Presidential candidate Mitt Romney has disclosed to an anonymous source that he probably will not appoint Lloyd Blankfein to the office of Secretary of the Treasury. Blankfein is CEO of Goldman Sachs, one of the nation's most distinguished financial enterprises.
But whether the rumor that Mr. Blankfein, having heard of the possible appointment, had unwittingly disclosed the idea of running a credit default swap scheme on the nation's economy has nothing to do with Romney's thinking at this time. The Romney source was vigorous on this point.
Rumors had been circulating that as Secretary the enterprising Mr. Blankfein might also engineer a bet on US economic decline toward deeper recession, which could bring valuable income (although distribution of that income is uncertain) when this bet paid off. As to Goldman Sachs' record, for which Mr. Blankfein has been instrumental in developing, according to the Romney representative, there is nothing in that history to be concerned about.
The source continued that, although Mr. Romney has few agreements with the Obama administration, the recent decision not to prosecute Goldman Sachs (nor previously AIG, Countrywide, Citibank, JP Morgan, Bank of America, and Freddie Mac), was to be applauded in the interests of this country's keeping its fiscal policies sound.
After all, the financial elites and Wall Street in general are, as is well known, "too big to fail." Prosecution for such matters as designing and marketing CDO's that created conflict of interest and exploitation of their customers' losses is not significant enough to bother with, due to any damage that might occur to these corporations under the "too big to fail" principle.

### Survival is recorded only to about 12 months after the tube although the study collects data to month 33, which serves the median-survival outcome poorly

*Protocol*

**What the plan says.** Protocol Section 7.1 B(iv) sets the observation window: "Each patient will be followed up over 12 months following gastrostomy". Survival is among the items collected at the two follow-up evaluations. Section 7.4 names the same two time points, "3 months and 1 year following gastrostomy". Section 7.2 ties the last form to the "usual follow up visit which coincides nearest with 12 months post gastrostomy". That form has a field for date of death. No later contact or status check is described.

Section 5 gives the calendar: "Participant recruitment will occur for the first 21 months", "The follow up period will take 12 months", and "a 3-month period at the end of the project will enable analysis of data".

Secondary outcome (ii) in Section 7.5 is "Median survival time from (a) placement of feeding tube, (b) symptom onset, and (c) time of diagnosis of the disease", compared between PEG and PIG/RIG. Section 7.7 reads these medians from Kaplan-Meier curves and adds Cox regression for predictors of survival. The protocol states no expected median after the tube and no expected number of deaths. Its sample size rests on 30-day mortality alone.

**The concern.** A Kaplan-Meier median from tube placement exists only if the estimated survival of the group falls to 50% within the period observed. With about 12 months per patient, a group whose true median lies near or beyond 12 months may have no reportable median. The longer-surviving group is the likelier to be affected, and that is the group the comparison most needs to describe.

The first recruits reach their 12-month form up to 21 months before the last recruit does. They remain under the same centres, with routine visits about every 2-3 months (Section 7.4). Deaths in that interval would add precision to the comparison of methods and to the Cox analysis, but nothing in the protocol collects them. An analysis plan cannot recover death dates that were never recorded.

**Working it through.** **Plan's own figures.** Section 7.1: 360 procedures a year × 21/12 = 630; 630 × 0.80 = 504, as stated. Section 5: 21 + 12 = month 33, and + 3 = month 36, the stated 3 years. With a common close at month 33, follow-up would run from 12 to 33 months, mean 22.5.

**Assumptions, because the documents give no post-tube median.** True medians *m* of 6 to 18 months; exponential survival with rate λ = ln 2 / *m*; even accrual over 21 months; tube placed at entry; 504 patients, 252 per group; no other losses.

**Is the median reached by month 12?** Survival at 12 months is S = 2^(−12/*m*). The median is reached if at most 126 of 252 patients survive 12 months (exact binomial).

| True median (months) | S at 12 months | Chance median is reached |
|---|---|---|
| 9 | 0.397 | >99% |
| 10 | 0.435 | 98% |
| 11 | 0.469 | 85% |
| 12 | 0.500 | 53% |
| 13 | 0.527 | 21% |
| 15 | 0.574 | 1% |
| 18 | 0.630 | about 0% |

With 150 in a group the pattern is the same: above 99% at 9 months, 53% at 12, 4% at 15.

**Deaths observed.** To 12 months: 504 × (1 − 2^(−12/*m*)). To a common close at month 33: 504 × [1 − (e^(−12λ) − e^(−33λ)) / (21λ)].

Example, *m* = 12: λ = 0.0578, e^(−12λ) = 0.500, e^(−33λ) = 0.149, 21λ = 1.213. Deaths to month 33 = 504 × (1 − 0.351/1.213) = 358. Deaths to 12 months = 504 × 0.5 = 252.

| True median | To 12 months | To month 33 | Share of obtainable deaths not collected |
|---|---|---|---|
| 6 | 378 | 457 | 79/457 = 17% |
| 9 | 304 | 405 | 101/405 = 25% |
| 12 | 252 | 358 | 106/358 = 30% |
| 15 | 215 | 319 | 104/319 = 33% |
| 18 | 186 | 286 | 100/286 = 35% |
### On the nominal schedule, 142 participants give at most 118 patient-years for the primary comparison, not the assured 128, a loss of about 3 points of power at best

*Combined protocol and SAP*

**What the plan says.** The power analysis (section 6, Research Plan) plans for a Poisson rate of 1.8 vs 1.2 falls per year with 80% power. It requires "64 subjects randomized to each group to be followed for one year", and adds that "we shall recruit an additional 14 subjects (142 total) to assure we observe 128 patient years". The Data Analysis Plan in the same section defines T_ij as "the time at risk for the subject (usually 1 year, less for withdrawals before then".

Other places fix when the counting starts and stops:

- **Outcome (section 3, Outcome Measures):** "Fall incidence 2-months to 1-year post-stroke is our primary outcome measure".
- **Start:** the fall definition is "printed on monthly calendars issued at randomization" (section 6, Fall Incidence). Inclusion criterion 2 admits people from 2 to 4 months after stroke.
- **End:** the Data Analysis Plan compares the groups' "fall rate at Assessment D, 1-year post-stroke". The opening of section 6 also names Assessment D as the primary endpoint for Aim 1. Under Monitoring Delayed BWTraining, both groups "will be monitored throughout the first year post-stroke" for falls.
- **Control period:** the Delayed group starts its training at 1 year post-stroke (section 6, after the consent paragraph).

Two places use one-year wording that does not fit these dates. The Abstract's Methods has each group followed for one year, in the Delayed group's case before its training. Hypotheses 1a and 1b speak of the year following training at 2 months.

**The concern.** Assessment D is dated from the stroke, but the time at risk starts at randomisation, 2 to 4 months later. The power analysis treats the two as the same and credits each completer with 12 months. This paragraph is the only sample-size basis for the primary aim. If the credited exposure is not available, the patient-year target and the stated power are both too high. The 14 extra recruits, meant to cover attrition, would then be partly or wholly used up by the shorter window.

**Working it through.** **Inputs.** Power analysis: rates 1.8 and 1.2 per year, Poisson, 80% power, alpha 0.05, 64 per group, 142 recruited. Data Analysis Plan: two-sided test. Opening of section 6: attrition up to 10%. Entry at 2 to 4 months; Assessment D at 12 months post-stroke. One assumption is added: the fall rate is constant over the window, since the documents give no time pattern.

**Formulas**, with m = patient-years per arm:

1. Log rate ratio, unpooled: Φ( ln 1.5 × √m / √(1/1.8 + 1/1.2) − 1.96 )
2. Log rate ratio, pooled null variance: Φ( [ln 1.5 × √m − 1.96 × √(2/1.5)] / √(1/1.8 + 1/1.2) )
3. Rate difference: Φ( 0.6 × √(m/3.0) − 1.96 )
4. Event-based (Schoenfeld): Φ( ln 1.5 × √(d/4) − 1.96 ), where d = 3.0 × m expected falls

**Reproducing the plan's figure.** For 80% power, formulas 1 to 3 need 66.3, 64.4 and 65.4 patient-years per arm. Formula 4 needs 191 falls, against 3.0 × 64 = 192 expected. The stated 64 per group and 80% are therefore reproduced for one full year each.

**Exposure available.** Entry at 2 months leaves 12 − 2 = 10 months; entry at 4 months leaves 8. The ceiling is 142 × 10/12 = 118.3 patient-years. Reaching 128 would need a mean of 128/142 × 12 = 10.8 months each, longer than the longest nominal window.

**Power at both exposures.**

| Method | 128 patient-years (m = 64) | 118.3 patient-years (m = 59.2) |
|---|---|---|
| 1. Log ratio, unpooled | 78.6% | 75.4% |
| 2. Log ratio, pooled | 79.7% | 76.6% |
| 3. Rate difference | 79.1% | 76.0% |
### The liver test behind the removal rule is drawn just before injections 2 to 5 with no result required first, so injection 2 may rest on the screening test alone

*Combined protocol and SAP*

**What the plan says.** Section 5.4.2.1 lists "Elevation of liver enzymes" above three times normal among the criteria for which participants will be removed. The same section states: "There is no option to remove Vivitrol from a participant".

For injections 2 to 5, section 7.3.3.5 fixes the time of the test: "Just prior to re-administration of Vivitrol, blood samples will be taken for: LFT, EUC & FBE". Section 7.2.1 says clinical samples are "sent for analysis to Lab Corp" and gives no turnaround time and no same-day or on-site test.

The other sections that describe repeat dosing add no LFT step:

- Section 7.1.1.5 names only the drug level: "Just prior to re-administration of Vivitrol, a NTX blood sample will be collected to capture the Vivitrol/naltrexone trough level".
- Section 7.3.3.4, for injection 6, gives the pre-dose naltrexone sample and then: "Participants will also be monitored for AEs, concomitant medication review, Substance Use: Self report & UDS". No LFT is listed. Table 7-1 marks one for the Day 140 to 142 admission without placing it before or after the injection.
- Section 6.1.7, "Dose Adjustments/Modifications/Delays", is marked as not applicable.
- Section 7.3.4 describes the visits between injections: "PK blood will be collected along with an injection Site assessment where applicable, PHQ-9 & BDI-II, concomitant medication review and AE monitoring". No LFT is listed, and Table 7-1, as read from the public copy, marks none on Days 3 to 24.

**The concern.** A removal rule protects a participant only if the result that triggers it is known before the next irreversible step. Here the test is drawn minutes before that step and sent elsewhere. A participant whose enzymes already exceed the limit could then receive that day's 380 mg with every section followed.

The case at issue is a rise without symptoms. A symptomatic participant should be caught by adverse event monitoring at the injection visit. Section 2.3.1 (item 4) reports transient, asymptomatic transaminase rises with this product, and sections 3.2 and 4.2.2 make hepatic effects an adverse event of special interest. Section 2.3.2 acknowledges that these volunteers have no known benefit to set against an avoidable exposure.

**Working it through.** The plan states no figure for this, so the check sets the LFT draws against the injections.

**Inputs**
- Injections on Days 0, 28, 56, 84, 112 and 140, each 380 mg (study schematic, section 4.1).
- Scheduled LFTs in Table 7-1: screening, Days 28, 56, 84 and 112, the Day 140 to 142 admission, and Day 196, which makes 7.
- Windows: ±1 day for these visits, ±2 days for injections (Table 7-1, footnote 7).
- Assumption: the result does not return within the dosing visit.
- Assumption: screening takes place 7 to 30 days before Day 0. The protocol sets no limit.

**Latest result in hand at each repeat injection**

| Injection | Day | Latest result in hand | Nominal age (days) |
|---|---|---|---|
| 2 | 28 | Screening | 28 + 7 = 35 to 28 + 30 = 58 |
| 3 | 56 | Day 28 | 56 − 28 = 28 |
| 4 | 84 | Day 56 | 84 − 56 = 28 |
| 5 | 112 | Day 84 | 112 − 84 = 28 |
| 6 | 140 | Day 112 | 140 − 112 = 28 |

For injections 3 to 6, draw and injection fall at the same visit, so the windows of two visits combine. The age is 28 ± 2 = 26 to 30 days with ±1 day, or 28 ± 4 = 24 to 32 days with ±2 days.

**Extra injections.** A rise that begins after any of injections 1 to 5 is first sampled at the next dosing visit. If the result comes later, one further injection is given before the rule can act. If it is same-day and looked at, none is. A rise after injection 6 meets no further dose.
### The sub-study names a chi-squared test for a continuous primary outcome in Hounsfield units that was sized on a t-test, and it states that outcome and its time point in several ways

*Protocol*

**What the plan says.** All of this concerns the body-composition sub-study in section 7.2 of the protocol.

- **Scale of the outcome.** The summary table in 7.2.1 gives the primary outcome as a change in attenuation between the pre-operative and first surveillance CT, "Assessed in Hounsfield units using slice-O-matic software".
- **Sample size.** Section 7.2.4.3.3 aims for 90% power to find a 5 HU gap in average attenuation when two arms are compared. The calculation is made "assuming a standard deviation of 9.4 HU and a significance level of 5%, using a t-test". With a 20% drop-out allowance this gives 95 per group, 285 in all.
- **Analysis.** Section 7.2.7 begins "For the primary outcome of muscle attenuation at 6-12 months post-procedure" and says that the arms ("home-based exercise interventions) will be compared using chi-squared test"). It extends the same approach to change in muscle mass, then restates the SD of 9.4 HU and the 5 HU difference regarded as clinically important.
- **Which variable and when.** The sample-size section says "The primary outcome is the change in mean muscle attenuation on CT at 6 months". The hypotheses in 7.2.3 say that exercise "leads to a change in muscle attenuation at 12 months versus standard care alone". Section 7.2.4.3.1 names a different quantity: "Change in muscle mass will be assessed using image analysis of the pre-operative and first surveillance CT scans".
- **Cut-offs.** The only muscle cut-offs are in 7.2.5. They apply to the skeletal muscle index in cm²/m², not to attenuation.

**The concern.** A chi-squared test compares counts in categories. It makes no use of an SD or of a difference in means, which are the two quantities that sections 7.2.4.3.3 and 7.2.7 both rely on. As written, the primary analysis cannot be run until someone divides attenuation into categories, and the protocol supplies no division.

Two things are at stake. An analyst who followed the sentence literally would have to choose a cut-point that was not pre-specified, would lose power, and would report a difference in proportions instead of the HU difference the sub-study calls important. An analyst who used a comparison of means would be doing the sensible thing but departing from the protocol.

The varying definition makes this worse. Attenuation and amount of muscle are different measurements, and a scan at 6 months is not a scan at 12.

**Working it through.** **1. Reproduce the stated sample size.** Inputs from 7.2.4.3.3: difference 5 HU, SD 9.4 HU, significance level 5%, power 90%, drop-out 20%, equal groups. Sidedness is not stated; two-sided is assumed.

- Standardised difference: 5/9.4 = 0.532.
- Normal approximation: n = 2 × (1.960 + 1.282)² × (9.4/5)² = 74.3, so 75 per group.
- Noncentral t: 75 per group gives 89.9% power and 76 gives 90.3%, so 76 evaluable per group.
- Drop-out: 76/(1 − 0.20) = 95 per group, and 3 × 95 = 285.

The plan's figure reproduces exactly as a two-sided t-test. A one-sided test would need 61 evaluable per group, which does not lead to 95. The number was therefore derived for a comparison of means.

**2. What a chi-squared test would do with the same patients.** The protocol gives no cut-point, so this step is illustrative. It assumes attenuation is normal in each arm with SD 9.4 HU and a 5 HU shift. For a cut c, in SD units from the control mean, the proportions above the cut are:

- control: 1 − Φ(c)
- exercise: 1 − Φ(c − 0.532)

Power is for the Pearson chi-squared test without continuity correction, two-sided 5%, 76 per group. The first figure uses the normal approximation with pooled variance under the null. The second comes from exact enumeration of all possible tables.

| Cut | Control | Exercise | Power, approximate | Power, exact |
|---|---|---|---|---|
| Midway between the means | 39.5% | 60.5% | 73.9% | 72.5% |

Asked whether the term "fraud" might apply in these cases, spokespersons for Romney and Holder hummed and then hawwed. Not so, according to Mr. Holder's office, based on the most meticulously bold, tenacious, and exhaustive investigations that have been conducted sparing none in pursuit of a decent accounting on what has taken place, and justice for all.
There is simply nothing to the common notion that Wall Street "ran away with the purse," so to speak, leaving ordinary taxpayers with bailing out the 2008 financial crisis, and leading toward current political notions to cut social programs to finance further corporate and military endeavors.
"Not at all, not at all," stated both parties' spokespeople. "The idea that we politicians are in the pockets of Wall Street is inaccurate and misleading, and has never had any historical accuracy, even clear back to the 19th century."